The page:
The worst is the spelling error. I am not hinting at the deletion of “u” in words like “colour” or the truncated “aluminum” for “aluminium” that is internationally understood. I am talking of sentences like these:
"The city bus service is highly erotic!"
“I don't want to loose you
Chandra, however, said that the Indian Cricket League was not in "conflict" with BCCI but would instead "compliment" the Board by providing a rich talent reserve for the national team.” There is no way Chandra could have said this. Not in a hundred years can anyone imagine Chandra or the ICL ever “complimenting” BCCI.

Despite what my dismayed students said I am no purist. I am not here to argue that you should not end a sentence with a preposition or start one with “Because”. All I am saying is that what we write should be error-free. It should not confuse the reader. It must be clear, concise and to the point. Once you have the hang of writing in a way that reaches the reader without ambiguity, you can begin to experiment with words and phrases. It is like learning the basics of music before experimenting with ragas and swaras. Language evolves and with our sound grasp of the basics, we can contribute to this process.

But at all times we must see that the reader stays with us till the end.

Now, a small exercise that will summarize what I have been trying to say: Check out this letter.
"Dear Sir,
We are glad to tell you that we are manufacture of disappearing ink pen attached please check our disappearing ink pen catalogue with pricepictures and other details. Any interested itmes please kindly inform us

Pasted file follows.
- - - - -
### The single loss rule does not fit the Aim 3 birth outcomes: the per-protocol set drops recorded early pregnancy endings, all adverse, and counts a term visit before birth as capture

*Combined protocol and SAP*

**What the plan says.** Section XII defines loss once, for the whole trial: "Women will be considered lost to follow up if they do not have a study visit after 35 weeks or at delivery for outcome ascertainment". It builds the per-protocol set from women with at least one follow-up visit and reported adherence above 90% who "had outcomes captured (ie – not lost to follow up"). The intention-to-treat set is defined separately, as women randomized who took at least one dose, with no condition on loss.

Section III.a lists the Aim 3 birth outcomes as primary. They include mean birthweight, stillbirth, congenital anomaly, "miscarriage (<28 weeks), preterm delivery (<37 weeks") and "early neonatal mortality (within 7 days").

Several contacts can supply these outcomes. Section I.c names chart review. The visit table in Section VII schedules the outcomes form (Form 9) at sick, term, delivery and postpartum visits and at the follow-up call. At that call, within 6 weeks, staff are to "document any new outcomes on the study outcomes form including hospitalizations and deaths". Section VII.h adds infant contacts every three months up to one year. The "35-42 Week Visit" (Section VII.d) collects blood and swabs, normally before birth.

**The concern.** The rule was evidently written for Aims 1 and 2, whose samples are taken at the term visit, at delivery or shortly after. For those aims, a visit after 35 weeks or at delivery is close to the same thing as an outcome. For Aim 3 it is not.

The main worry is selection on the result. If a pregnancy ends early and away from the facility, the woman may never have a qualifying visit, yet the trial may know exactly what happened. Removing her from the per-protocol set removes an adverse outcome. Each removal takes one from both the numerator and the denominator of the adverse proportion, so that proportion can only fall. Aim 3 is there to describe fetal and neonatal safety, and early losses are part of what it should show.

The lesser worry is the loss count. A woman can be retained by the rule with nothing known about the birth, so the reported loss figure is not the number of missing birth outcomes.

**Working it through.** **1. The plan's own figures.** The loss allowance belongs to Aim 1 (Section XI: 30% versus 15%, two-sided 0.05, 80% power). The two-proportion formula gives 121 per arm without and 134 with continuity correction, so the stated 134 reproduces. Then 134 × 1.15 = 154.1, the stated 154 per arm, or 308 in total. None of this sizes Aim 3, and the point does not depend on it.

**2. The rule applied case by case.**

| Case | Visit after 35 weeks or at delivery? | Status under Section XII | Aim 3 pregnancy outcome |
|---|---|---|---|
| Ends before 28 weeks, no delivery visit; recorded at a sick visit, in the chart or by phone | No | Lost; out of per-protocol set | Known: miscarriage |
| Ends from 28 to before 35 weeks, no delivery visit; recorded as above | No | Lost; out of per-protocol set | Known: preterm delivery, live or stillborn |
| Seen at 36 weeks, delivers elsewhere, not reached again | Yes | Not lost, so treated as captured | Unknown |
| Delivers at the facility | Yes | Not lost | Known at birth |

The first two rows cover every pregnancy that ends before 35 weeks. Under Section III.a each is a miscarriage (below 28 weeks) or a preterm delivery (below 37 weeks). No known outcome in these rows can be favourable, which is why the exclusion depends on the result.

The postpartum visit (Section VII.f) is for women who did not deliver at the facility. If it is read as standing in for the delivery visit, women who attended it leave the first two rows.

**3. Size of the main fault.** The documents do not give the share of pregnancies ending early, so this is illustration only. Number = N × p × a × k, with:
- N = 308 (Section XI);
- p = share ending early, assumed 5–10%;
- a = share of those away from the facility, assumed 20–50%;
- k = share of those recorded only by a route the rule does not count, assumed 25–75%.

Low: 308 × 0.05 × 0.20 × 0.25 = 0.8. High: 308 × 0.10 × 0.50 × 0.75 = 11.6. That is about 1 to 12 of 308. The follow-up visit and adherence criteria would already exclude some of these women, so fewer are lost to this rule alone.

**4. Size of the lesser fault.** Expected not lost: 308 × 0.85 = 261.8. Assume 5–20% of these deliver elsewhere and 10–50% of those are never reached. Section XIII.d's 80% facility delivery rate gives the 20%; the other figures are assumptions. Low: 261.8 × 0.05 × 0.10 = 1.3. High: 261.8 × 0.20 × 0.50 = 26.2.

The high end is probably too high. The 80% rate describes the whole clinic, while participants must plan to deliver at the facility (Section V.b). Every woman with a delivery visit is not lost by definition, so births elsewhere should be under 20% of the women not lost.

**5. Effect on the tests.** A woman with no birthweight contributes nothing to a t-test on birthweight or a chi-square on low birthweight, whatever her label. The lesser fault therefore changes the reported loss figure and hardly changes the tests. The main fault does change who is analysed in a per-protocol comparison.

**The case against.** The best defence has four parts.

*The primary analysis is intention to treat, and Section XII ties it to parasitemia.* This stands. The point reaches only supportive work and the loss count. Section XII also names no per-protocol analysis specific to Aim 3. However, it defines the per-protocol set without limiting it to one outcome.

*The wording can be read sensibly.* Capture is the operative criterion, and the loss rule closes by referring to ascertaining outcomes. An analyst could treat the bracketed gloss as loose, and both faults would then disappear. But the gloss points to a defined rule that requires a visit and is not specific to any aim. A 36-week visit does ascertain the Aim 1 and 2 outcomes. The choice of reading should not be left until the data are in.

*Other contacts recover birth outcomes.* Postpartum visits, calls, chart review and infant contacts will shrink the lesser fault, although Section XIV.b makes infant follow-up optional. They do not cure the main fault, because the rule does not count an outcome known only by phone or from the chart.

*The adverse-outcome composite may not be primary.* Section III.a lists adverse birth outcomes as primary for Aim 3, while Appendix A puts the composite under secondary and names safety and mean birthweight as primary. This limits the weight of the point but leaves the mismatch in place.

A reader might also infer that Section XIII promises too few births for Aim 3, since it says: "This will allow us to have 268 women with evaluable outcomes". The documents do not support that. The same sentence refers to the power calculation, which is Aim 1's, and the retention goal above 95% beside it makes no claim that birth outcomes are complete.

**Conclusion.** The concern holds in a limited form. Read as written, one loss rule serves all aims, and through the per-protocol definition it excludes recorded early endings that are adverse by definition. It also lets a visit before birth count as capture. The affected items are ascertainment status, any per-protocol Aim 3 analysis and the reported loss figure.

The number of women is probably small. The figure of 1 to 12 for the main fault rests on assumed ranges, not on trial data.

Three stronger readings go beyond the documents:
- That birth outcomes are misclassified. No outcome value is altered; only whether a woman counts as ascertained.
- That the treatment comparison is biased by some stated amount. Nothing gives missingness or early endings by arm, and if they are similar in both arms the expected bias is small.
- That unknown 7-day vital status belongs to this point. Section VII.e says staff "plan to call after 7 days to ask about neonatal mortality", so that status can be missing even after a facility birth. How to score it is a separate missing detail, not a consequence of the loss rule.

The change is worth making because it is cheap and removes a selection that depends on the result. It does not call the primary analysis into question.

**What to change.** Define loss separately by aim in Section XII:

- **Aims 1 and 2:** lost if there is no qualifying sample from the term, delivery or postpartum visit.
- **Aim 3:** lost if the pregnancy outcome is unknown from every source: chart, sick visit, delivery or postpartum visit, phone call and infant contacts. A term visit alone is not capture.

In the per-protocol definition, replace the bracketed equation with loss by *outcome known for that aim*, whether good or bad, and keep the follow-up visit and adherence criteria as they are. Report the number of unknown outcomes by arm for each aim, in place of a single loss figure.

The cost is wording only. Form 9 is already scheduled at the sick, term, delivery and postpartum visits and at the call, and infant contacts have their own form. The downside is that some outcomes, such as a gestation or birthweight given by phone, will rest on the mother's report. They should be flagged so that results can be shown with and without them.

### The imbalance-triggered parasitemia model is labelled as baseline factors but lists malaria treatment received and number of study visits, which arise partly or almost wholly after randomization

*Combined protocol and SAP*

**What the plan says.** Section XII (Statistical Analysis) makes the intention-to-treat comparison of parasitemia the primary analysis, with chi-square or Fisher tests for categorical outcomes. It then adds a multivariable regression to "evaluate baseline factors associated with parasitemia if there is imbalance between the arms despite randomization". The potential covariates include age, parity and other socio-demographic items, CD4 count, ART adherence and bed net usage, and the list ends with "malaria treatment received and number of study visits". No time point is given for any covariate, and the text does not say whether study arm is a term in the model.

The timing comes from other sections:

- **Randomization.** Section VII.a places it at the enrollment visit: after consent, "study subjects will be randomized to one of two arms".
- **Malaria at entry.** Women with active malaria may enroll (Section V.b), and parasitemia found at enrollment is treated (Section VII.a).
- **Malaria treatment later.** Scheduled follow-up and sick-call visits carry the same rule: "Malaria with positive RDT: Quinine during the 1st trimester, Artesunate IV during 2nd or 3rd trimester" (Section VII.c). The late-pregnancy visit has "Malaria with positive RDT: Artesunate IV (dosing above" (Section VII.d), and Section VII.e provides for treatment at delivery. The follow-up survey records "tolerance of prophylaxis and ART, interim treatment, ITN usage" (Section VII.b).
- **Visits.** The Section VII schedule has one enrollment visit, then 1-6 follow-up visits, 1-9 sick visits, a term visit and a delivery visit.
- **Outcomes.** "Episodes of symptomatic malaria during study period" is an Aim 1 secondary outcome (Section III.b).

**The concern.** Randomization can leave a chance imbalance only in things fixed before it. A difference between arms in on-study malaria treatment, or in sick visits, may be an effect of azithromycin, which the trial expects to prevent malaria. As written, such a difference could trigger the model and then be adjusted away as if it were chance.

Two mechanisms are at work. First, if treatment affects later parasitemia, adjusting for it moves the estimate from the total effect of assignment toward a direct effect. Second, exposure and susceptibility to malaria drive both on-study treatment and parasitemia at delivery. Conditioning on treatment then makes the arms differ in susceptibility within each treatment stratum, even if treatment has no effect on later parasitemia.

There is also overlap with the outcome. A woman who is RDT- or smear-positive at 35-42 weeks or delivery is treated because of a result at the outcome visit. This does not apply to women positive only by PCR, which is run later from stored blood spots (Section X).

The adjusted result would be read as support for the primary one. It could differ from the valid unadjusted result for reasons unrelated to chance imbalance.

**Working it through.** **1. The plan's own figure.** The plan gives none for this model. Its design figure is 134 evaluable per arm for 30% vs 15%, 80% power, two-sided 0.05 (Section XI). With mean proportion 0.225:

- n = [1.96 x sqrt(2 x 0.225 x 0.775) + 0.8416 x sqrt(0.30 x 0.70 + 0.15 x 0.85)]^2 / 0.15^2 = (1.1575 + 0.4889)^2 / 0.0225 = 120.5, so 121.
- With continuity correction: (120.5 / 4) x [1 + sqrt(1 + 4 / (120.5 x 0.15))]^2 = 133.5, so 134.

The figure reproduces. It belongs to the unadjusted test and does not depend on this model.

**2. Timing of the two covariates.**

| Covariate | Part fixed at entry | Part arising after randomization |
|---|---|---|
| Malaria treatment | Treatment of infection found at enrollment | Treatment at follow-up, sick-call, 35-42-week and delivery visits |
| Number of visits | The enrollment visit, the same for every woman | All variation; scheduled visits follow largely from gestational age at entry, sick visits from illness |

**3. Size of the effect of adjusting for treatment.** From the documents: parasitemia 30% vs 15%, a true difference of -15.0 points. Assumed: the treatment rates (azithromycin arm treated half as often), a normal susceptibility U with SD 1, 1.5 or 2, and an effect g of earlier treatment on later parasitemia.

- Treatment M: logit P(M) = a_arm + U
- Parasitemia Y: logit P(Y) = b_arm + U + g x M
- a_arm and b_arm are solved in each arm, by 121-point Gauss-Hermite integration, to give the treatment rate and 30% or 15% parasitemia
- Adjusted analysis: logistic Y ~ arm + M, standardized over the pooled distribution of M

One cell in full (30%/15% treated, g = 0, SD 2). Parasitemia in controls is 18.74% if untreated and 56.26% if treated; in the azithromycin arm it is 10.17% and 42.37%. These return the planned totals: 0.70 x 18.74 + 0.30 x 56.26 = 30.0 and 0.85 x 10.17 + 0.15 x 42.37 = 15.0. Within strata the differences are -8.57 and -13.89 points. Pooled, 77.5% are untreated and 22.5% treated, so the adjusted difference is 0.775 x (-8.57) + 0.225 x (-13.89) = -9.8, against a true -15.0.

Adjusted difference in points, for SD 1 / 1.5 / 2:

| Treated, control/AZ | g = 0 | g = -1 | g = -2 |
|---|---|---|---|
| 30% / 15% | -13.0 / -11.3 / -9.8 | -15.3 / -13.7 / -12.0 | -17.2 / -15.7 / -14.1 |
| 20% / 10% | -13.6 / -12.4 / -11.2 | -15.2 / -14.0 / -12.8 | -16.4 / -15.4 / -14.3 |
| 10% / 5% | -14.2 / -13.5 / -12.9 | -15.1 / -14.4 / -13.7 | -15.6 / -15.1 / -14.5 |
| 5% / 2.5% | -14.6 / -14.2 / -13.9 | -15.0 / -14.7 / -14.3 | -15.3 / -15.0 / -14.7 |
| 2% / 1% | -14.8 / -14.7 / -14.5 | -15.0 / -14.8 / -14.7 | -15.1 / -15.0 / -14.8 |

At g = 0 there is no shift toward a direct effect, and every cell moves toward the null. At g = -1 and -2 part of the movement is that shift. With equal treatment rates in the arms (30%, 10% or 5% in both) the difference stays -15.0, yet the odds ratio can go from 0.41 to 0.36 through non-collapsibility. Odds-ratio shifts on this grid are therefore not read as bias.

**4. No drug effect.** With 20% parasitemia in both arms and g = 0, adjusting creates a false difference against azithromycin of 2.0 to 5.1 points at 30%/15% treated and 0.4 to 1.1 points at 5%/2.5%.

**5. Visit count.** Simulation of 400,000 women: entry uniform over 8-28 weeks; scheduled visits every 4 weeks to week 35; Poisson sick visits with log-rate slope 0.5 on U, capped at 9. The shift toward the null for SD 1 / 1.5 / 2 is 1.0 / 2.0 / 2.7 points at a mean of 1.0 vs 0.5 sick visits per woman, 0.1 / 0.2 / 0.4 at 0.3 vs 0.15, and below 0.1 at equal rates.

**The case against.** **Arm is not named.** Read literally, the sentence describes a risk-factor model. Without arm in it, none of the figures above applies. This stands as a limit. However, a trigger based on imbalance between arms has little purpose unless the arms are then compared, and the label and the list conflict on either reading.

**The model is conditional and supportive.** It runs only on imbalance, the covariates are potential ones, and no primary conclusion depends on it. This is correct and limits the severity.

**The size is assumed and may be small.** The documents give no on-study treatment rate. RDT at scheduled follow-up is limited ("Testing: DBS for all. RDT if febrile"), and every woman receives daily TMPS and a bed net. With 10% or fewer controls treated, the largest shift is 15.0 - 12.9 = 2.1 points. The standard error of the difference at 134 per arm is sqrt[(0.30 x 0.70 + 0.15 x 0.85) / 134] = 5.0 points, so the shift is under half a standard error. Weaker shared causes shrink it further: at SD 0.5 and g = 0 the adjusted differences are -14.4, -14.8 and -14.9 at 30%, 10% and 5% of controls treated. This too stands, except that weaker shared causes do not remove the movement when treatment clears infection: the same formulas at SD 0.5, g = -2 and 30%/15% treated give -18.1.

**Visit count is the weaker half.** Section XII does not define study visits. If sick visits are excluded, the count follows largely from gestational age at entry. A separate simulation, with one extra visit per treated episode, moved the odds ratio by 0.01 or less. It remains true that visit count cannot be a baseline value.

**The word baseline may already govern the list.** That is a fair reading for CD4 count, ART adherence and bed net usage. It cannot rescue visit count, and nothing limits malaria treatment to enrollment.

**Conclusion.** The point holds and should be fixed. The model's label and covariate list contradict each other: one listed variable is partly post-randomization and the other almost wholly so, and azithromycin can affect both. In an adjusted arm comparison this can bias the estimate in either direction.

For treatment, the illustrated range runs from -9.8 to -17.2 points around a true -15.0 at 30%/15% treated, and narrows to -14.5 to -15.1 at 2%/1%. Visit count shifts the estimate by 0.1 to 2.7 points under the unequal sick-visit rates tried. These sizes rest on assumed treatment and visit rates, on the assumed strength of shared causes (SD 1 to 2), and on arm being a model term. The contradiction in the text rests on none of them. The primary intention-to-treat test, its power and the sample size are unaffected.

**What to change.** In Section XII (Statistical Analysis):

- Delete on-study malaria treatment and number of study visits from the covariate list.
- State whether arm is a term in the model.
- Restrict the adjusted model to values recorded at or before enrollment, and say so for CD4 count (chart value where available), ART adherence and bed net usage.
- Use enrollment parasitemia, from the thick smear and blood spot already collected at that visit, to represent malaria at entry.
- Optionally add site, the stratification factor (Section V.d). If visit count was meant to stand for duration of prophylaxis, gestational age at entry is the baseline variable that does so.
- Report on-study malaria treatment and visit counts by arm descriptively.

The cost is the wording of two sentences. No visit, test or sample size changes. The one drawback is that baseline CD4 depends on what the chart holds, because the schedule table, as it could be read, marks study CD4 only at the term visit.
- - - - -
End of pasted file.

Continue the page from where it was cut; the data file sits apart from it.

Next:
Do you have questions on grammar? Geeta Padmanabhan will tackle them. Send your questions to us via our feedback form.

2 thoughts on “Do we need grammar?

  1. Kipps

    This site makes sense and has been very useful for me.
    I have a blog and around fifty users. About forty don’t post anything, but two of the active members drive me crazy with their posts. The thing that annoys me most is the text language they use. I suppose it’s alright to use text language, but not when I personally tell them not to! I am one of those people who always goes and points out my friends punctuation, spelling, and grammar mistakes. It’s not very nice but I can’t help it. You might have found mistakes in this comment, but it’s the level of writing a seventeen year old goes to… and I’m only twelve, so what do you expect? (I’m not trying to brag. 😳 )


  2. Geeta Padmanabhan

    Hi Kipps, I completely understand your annoyance with text language. My objection to SMS-ish is, it is so arbitrary! Texters simply assume the world is following their whimsy contractions of English. So continue to be who you are, and keep writing the way do. You write well and you use standard English.
    I must confess I too have the habit of pointing out errors in people’s writing, but I am a teacher and I get paid for it. 😐
    So, you will understand when I point out the only error in your comment. The sentence “I am one of those people who always goes and points out my friends punctuation, spelling, and grammar mistakes” should be “I am one of those people who always go and point out their friends’ punctuation, spelling, and grammar mistakes.”
    The word “who” is plural because it stands for “people” and should be followed by plural verbs. Therefore, it is “go” and not “goes”. Again, it is “point” and not “points”.
    Since you are talking of people, the following pronoun should be “their”, not “my”.
    Finally, the word “friends” needs an apostrophe. It is “friends’ ” to show the mistakes are made by (belong to) a lot of your friends.